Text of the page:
I make this assertion based on the meaning of the word atonement as it is presented to us in the Old Testament. W. Wilson says concerning the Hebrew kaphar/ kippur word group that this word conveys the idea both of pacification of wrath and the covering of transgressions, but does not seem to express of itself the idea of full and adequate satisfaction for sin (W. Wilson Old Testament Word Studies p.24). The kaphar / kippur word group is used throughout Leviticus 16 which brings before us the Day of Atonement. Accordingly we discern that the Old Testament ritual of offerings and sacrifices which had its apogee once a year on the Day of Atonement was all focused upon the covering of sin.
The reality of this is confirmed in Hebrews 10 1-18. In this passage the writer is contrasting the covering of sins in the Old Testament and the putting away of sins of the New Testament. Accordingly concerning that ritual in the Old Testament era But those sacrifices are an annual reminder of sins. It is impossible for the blood of bulls and goats to take away sins (Heb 10:3-4). The contrast with the work of Christ achieved on the cross and sealed in his resurrection is set forth as follows:-
Day after day every priest stands and performs his religious duties; again and again he offers the same sacrifices, which can never take away sins. But when this priest had offered for all time one sacrifice for sins, he sat down at the right hand of God, and since that time he waits for his enemies to be made his footstool. For by one sacrifice he has made perfect for ever those who are being made holy (Heb 10:11-14).
A multitude of offerings and sacrifices could only cover sins they could never take away sins. But the one sacrifice of our Lord Jesus Christ takes away sins. What a triumphant declaration it was that was made by John the Baptist when he declared. ‘Look, the Lamb of God, who takes away the sin of the world! (John 1:29b). All the Passover lambs in the Old Testament were scrutinised so as to give temporary protection from the wrath of God as they gave covering for sin. But this One, who is the true Passover lamb takes away the sin of the world and gives permanent protection from the wrath of God. Praise be to God.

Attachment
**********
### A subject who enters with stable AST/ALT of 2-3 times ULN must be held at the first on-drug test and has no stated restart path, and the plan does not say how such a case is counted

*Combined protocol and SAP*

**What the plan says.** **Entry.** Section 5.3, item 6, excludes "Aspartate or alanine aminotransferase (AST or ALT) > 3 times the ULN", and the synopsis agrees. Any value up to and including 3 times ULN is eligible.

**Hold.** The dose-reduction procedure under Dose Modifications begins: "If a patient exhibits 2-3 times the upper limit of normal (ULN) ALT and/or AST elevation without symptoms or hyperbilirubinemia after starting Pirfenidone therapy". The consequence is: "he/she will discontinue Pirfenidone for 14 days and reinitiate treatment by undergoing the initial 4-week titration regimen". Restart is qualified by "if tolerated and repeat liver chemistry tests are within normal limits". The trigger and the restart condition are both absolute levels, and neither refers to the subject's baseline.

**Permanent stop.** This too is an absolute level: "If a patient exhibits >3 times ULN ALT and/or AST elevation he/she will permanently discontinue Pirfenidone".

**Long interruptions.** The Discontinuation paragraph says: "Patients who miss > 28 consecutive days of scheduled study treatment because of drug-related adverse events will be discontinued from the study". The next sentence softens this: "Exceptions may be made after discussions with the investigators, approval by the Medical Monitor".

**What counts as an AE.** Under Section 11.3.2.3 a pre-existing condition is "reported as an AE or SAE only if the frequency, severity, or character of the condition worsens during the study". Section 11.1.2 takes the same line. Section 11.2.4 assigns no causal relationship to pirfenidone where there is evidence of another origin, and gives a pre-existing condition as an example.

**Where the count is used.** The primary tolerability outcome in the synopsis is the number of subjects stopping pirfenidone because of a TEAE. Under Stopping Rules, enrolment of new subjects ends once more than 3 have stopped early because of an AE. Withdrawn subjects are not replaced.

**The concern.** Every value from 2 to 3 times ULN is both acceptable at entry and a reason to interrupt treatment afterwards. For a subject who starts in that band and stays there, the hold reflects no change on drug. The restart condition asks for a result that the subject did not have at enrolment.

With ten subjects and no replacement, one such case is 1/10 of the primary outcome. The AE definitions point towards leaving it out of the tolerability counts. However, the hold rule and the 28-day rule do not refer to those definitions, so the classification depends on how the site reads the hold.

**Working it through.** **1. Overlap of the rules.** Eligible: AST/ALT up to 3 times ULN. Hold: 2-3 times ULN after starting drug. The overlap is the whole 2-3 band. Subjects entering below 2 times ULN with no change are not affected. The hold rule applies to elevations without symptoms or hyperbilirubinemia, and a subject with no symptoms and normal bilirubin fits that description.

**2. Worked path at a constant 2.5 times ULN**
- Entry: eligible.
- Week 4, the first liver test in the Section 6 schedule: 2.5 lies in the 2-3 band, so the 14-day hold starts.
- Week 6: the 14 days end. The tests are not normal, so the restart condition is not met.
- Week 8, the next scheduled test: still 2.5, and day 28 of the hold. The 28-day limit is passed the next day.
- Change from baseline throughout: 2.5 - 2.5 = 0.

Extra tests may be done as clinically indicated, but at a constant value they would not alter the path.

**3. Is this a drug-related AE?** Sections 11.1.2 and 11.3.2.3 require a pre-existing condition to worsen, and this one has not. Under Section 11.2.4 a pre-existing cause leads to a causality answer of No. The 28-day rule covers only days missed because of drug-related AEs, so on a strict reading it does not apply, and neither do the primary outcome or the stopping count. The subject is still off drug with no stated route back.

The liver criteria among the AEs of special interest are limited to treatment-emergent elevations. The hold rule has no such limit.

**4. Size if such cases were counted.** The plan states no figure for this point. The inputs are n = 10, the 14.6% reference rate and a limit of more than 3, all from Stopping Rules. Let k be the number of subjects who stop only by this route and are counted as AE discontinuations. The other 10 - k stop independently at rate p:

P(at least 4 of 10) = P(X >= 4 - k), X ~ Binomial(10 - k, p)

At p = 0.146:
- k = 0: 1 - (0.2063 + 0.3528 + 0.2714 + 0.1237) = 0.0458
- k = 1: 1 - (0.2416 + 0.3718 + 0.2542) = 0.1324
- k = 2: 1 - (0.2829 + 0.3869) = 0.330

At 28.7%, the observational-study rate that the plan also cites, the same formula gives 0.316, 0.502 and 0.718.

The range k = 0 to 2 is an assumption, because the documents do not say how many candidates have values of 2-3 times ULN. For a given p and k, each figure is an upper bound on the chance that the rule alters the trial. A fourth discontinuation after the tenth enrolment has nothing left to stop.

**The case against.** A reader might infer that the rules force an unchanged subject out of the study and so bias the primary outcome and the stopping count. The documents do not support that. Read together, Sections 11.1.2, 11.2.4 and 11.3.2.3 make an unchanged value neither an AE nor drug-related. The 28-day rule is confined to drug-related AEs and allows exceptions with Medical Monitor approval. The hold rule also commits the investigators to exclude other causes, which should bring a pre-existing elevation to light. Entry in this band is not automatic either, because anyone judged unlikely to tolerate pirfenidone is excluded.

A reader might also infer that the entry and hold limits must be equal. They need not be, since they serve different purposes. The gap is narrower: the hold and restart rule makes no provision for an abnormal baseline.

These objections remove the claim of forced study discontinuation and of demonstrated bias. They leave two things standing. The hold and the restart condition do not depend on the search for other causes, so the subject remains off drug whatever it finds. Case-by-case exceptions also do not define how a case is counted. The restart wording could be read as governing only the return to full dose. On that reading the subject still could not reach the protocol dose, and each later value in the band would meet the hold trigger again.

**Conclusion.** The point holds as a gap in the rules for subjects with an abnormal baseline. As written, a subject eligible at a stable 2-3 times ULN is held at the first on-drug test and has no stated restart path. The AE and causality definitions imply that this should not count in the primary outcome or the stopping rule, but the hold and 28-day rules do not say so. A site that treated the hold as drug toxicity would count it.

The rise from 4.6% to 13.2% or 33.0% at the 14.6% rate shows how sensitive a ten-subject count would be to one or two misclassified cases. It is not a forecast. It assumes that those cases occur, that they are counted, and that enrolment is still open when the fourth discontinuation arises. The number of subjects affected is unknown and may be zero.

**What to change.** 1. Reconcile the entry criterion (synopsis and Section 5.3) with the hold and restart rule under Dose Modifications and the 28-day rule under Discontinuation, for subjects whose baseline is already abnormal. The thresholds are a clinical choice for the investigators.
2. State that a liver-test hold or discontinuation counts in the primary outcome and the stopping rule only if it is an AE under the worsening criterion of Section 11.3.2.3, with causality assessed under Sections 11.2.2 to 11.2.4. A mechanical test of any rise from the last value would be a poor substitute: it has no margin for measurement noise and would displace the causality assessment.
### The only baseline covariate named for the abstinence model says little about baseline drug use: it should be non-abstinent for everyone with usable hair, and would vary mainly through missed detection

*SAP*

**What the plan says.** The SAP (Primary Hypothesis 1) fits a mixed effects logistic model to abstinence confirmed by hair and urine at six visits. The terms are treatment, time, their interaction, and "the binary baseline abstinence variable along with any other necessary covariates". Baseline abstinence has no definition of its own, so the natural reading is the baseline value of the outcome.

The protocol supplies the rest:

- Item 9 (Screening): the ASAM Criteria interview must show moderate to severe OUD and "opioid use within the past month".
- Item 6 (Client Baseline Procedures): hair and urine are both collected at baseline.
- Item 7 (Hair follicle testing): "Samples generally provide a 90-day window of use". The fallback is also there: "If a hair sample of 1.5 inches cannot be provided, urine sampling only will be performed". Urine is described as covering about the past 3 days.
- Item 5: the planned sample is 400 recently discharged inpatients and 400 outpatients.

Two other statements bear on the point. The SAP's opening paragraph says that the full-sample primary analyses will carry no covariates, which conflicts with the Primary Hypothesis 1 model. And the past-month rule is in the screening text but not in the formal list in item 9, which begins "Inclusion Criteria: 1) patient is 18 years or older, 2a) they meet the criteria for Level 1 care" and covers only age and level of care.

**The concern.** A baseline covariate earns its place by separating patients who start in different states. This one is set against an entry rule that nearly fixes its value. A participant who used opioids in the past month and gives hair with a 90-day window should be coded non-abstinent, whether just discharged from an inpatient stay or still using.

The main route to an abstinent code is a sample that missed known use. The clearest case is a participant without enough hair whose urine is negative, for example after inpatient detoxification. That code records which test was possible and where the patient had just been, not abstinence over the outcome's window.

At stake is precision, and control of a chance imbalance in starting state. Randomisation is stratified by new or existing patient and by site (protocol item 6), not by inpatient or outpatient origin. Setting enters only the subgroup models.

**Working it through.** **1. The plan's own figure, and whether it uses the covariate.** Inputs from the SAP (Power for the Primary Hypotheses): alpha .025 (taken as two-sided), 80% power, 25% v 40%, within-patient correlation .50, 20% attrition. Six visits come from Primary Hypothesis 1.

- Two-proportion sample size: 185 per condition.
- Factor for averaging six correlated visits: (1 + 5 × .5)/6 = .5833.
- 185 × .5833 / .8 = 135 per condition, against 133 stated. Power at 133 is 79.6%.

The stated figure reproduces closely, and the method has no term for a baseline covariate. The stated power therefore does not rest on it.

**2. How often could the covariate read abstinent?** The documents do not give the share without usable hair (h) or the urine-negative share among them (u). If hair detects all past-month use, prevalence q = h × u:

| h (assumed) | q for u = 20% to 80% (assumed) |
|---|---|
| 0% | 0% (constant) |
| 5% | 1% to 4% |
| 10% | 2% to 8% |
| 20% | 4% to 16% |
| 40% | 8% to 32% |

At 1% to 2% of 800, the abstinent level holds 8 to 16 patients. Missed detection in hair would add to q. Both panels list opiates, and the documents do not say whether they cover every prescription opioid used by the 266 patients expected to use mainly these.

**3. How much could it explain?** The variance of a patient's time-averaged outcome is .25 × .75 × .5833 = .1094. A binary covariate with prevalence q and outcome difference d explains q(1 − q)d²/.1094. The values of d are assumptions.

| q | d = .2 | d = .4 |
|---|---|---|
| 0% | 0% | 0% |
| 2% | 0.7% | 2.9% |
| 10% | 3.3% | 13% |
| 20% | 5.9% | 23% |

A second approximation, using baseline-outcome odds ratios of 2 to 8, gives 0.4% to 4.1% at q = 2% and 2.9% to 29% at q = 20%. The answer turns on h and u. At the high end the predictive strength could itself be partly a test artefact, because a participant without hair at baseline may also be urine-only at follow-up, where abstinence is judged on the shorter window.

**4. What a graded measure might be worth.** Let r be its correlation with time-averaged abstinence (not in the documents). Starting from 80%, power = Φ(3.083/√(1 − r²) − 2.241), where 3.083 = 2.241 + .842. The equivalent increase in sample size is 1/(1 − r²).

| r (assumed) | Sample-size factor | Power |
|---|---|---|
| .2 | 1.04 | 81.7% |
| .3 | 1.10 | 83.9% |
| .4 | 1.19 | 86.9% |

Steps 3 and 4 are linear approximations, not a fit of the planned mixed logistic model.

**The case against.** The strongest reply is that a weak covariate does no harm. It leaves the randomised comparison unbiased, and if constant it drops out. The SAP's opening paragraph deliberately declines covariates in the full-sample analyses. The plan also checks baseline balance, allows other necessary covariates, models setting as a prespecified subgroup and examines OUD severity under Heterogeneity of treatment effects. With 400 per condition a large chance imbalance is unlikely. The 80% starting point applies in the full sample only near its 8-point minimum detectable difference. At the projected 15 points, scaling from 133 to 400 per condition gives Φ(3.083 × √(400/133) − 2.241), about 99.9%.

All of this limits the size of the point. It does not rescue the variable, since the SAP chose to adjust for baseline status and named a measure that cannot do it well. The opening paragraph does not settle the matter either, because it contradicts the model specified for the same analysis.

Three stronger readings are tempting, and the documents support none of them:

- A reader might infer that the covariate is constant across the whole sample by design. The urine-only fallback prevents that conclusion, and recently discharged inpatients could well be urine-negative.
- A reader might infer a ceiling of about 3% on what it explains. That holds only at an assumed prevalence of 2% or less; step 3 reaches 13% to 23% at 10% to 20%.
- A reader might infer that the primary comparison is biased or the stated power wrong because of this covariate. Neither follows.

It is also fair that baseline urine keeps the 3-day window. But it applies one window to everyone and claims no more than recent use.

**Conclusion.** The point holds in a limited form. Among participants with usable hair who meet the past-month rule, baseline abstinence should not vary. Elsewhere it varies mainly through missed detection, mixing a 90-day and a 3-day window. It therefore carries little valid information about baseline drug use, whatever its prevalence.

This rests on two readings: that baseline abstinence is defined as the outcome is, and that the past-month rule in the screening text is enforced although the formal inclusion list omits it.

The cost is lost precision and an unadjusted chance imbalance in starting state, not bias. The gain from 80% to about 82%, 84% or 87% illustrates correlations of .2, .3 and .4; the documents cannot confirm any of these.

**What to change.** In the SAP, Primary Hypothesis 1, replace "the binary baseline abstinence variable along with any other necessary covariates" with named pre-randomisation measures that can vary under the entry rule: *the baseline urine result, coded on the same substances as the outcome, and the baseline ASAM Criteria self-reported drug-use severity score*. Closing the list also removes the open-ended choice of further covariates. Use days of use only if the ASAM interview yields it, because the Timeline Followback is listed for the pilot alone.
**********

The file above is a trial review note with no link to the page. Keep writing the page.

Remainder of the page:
You may ask therefore how could Old Testament believers speak of sins being taken away? As David says in Psalm 32:1-2
Blessed is the one
whose transgressions are forgiven,
whose sins are covered.
Blessed is the one
whose sin the Lord does not count against them
and in whose spirit is no deceit.
And Hezekish says in Isaiah 38:17
Surely it was for my benefit
that I suffered such anguish.
In your love you kept me
from the pit of destruction;
you have put all my sins
behind your back.
I suggest that these believing men, like all true believers in the Old Testament saw, by faith, beyond the sacrifices. They realised that declared in the sacrifices was the fact that one would come who would take away everything that was then being covered by the sacrifices. By faith they understood the whole story through “the trailer” that was relentlessly preached to their eyes by the sacrifices. .
Oh, how glorious is God’s working to bring forth one who would be the taker away once and for all of our sins. As we follow in the believing footsteps of our Old Testament forebears we are privileged to see the fulfilment of all the sacrifices and offerings spoke of.